Les Yeux on France: Homeless Force Politicians to Act
In just one week, an organisation going by the name of ‘the Children of Don Quixote’ has finally achieved what others have been pushing
for years: firm political resolve to combat homelessness and the lack of sufficient social housing in France. Their
campaign has centered on over 200 tents pitched on either side of the fashionable Canal Saint-Matin, Paris, since 16
December 2006. Similar camps have popped up in many urban centres across the country.
PARIS – January 2007 – France’s homeless have been joined by many ‘well-housed’ French citizens, who have spent one night or several on the
street to show their solidarity for the cause. Protesters are calling on citizens and politicians to sign the ‘Canal
Saint-Martin Charter’, a list of urgent measures to deal with the homeless issue. As of 2 January, all major political
parties had signed the charter, excluding the far-right National Front.
Tents line Canal Saint-Martin.
Official estimates put France’s homeless population at approximately 86,000. In addition, there are an estimated 3
million people without proper accommodation. They live on the street, stay with friends or family, or live in
substandard hotels and caravans. Campaigners insist that there is a shortfall of nearly 1 million social dwellings. In a
recent BVA poll, 48 per cent of people said they believed it was possible they may one day become homeless.
Nabila has been homeless for 10 years. ‘I’ve had enough of it’, she sighs. She has 2 children, who don’t live with her,
and says her disability prevents her from working. Nabila’s time on the streets has been peppered with stays in 5
different hostels. What she wants, however, is somewhere she can live with her children. She’s put in a request for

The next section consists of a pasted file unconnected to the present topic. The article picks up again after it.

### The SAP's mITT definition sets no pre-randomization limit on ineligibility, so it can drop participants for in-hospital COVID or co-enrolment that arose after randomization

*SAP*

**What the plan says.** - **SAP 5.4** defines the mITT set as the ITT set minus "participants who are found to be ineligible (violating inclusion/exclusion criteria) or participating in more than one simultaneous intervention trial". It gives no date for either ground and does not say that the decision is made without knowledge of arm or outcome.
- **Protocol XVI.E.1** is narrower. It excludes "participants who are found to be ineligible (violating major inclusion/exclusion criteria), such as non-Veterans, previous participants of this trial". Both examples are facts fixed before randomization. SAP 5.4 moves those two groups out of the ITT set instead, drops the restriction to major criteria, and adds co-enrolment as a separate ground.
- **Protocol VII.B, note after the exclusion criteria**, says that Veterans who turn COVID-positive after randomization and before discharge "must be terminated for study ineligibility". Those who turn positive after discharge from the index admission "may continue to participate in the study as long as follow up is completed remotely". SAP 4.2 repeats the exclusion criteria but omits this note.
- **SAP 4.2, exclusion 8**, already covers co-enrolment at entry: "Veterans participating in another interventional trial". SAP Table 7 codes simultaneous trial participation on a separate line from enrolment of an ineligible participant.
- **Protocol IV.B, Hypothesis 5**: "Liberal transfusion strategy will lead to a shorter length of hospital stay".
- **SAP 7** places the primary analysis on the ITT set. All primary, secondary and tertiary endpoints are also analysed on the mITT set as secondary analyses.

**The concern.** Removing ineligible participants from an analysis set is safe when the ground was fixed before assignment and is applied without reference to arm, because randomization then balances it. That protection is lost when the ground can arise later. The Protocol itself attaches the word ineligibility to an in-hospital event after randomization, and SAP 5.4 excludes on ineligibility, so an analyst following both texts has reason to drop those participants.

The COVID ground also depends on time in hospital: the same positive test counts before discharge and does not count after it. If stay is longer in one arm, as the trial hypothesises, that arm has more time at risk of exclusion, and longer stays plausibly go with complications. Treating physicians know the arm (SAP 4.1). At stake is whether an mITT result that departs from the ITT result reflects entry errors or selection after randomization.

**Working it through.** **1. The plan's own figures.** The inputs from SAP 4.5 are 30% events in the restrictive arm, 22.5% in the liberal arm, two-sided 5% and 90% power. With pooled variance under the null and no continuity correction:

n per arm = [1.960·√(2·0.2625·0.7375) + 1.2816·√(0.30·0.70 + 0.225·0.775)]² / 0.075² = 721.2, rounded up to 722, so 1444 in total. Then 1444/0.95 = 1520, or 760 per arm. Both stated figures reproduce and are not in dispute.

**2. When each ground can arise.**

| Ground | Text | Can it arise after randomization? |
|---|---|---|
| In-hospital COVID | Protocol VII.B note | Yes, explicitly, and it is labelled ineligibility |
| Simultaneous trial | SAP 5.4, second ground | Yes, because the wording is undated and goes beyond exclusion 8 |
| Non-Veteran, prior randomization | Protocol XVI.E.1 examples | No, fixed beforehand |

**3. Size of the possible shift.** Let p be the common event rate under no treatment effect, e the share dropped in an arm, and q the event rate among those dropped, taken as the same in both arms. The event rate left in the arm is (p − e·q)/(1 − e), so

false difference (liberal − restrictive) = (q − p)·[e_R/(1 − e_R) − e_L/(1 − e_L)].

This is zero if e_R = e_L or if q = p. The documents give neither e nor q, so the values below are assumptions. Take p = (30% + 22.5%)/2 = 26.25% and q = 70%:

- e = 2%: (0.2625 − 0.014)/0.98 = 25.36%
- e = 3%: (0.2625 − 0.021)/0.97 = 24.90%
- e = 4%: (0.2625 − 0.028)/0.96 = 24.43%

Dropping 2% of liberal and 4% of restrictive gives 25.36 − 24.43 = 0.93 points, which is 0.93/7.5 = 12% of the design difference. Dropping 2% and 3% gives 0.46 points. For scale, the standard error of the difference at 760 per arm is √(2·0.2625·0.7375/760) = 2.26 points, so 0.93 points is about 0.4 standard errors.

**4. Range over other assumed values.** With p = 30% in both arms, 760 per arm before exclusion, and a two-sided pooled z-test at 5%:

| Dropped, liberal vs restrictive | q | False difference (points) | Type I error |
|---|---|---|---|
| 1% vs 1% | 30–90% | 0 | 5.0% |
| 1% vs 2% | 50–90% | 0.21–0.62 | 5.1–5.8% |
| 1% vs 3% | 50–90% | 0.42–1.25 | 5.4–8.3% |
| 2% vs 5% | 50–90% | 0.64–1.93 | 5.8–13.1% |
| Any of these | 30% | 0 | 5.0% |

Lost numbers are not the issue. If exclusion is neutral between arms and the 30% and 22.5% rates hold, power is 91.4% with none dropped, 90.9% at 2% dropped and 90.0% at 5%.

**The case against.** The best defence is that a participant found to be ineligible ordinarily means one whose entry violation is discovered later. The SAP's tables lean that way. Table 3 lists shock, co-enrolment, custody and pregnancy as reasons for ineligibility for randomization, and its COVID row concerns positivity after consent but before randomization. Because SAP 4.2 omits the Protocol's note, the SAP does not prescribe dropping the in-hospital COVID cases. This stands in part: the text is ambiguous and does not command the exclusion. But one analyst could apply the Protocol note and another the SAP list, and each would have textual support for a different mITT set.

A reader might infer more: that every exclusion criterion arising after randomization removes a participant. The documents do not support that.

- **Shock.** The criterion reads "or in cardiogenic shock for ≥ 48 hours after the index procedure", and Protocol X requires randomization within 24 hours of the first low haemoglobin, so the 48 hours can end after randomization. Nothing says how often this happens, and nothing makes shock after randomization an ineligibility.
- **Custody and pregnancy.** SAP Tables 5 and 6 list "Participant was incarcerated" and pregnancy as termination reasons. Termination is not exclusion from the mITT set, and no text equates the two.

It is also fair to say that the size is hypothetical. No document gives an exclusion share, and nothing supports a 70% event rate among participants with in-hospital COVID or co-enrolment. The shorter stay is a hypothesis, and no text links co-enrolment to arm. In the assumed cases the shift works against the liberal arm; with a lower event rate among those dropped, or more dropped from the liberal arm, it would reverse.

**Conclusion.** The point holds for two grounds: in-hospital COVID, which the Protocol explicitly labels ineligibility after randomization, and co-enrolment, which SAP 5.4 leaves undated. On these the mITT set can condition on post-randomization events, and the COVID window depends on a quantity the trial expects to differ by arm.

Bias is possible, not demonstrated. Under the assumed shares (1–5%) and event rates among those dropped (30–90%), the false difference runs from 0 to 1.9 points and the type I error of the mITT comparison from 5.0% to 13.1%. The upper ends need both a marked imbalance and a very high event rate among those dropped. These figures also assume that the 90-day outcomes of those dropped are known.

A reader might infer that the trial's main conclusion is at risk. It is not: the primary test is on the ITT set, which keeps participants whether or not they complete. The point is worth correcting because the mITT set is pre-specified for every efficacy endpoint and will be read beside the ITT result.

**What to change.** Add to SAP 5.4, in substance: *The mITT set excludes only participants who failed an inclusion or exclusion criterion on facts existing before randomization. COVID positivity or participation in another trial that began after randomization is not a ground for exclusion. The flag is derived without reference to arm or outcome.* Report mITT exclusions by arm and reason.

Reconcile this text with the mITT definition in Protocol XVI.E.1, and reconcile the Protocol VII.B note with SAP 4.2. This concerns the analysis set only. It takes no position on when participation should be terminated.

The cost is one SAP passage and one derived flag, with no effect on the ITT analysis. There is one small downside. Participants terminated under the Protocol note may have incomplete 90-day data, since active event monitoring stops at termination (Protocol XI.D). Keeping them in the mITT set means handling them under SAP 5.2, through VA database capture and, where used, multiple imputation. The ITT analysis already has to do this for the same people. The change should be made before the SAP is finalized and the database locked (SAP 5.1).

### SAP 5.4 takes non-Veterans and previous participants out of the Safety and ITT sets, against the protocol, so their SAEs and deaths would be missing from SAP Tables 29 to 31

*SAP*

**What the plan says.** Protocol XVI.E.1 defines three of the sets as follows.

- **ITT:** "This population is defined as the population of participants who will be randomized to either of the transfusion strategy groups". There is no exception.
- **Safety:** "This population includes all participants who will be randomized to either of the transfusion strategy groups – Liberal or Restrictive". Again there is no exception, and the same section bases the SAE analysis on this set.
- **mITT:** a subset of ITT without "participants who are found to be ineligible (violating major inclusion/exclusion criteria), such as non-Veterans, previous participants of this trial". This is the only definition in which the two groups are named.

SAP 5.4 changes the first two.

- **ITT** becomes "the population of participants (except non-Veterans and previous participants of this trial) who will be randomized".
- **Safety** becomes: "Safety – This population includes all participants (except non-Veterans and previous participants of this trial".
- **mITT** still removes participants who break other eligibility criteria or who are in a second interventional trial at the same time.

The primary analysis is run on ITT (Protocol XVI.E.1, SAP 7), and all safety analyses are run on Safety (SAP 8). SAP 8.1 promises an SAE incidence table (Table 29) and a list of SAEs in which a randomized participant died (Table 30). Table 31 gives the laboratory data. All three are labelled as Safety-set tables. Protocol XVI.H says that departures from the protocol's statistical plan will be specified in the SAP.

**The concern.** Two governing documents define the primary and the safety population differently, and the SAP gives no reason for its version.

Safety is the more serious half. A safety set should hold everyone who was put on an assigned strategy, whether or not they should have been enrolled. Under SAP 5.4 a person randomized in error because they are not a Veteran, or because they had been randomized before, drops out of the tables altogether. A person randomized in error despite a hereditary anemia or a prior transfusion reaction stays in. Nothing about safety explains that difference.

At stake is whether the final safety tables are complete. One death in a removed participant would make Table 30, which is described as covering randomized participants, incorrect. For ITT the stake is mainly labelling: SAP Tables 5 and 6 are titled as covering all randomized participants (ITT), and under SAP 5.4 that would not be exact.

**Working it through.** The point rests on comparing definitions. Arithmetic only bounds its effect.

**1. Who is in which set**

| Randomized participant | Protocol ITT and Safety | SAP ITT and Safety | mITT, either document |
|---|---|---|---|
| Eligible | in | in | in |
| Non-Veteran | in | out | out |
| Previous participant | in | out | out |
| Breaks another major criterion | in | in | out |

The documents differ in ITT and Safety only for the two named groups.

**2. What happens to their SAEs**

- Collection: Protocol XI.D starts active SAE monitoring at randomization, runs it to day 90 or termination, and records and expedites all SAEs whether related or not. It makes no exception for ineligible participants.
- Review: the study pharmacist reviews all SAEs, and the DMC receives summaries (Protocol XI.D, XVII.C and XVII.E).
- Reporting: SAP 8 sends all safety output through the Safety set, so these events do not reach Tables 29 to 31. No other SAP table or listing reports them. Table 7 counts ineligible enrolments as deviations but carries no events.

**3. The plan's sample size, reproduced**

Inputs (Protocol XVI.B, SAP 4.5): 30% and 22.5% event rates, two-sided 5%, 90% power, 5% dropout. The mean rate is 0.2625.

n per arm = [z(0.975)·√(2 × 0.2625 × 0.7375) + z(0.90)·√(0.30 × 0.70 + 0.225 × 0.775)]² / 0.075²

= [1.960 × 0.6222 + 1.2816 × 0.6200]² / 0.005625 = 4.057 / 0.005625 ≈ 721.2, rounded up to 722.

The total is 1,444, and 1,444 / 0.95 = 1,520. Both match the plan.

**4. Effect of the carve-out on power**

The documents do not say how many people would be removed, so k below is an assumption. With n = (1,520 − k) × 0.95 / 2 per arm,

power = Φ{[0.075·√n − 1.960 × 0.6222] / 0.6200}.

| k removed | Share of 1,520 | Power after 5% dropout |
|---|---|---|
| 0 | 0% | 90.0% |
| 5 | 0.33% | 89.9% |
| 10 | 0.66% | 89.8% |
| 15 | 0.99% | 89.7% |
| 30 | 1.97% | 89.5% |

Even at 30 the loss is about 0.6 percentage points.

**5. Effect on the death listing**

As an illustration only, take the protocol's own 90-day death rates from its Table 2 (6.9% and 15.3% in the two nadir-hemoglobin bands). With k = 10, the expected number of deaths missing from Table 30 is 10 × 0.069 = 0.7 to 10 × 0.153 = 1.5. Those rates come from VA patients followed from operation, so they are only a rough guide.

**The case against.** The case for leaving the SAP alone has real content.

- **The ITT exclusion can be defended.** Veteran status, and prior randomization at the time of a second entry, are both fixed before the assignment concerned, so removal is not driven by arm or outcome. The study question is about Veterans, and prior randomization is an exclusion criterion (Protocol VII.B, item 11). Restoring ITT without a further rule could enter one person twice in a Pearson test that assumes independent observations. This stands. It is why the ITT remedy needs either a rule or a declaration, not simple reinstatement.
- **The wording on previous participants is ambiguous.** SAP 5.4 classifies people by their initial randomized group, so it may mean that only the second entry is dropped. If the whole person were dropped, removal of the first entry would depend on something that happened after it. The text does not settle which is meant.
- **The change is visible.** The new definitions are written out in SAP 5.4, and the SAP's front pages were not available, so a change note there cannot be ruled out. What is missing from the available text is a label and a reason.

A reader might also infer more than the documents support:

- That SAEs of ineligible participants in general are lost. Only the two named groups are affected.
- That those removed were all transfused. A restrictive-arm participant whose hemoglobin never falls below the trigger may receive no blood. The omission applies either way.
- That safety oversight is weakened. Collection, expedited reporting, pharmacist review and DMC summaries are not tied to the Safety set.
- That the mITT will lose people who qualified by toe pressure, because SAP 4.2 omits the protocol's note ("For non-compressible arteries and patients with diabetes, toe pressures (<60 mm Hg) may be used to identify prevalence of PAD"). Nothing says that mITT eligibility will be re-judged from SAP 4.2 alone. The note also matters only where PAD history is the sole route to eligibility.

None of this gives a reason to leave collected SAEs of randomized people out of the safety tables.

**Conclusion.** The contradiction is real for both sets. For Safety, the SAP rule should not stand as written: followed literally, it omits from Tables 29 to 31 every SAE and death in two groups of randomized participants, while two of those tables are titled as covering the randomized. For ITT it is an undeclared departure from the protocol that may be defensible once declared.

state housing but has no response.
Quentin, 26, and Sebastien, 25, are homeless.'
Quentin is 26 and his friend Sebastien 25. They are part of the growing phenomena of young people forced to live on the
streets due to unemployment and/or expensive rent. Both men want to work, but as Quentin argues: ‘You need an address to
get a job, and a job to get an address. If you don’t have one you can’t get the other. It’s a cycle, it’s always that
way. You get stuck there.’
They say that the conditions in existing hostels are so bad that they feel safer camping on the streets. ‘There’s drug
addicts and people with mental problems, and problems with stealing’, says Sebastien. ‘I’ve never been in a hostel and
don’t want to.’ Quentin says they have joined the symbolic camp because they want to see ‘some humanity in the cities’.
The Children of Don Quixote was formed by actor Augustin Legrand and his brothers, Joseph and Jean-Baptiste, along with
their friend, fellow actor Pascal Oumaklouf. Pascal says it began on 24 October 2006, when the group ‘slept in boxes
under bridges with the homeless.’
Actor Pascal Oumaklouf is one of the founders of the Children of Don Quixote.
They made a series of video portraits on some of the homeless to challenge stereotypes. ‘After 15 days we made a blog